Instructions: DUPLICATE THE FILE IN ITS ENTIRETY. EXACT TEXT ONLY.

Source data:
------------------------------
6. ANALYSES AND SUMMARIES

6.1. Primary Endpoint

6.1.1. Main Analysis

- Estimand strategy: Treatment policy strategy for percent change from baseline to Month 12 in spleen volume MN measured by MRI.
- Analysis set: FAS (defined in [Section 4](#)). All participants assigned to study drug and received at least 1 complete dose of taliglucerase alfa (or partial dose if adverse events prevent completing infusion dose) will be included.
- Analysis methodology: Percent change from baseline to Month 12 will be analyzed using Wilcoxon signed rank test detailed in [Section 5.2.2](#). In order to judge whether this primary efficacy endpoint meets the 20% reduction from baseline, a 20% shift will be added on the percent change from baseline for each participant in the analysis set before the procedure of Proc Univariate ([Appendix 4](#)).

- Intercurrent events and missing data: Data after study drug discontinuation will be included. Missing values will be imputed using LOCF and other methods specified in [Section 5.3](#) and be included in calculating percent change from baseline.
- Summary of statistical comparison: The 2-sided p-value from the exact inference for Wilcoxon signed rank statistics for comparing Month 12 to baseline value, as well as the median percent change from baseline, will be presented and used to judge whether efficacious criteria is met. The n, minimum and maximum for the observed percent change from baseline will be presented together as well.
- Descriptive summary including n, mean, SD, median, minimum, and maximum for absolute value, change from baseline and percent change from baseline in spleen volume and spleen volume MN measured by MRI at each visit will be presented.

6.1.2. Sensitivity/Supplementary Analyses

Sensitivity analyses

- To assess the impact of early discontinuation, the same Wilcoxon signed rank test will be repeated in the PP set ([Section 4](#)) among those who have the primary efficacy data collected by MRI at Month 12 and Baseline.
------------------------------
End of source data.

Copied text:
6. ANALYSES AND SUMMARIES

6.1. Primary Endpoint

6.1.1. Main Analysis

- Estimand strategy: Treatment policy strategy for percent change from baseline to Month 12 in spleen volume MN measured by MRI.
- Analysis set: FAS (defined in [Section 4](#)). All participants assigned to study drug and received at least 1 complete dose of taliglucerase alfa (or partial dose if adverse events prevent completing infusion dose) will be included.
- Analysis methodology: Percent change from baseline to Month 12 will be analyzed using Wilcoxon signed rank test detailed in [Section 5.2.2](#). In order to judge whether this primary efficacy endpoint meets the 20% reduction from baseline, a 20% shift will be added on the percent change from baseline for each participant in the analysis set before the procedure of Proc Univariate ([Appendix 4](#)).

- Intercurrent events and missing data: Data after study drug discontinuation will be included. Missing values will be imputed using LOCF and other methods specified in [Section 5.3](#) and be included in calculating percent change from baseline.
- Summary of statistical comparison: The 2-sided p-value from the exact inference for Wilcoxon signed rank statistics for comparing Month 12 to baseline value, as well as the median percent change from baseline, will be presented and used to judge whether efficacious criteria is met. The n, minimum and maximum for the observed percent change from baseline will be presented together as well.
- Descriptive summary including n, mean, SD, median, minimum, and maximum for absolute value, change from baseline and percent change from baseline in spleen volume and spleen volume MN measured by MRI at each visit will be presented.

6.1.2. Sensitivity/Supplementary Analyses

Sensitivity analyses

- To assess the impact of early discontinuation, the same Wilcoxon signed rank test will be repeated in the PP set ([Section 4](#)) among those who have the primary efficacy data collected by MRI at Month 12 and Baseline.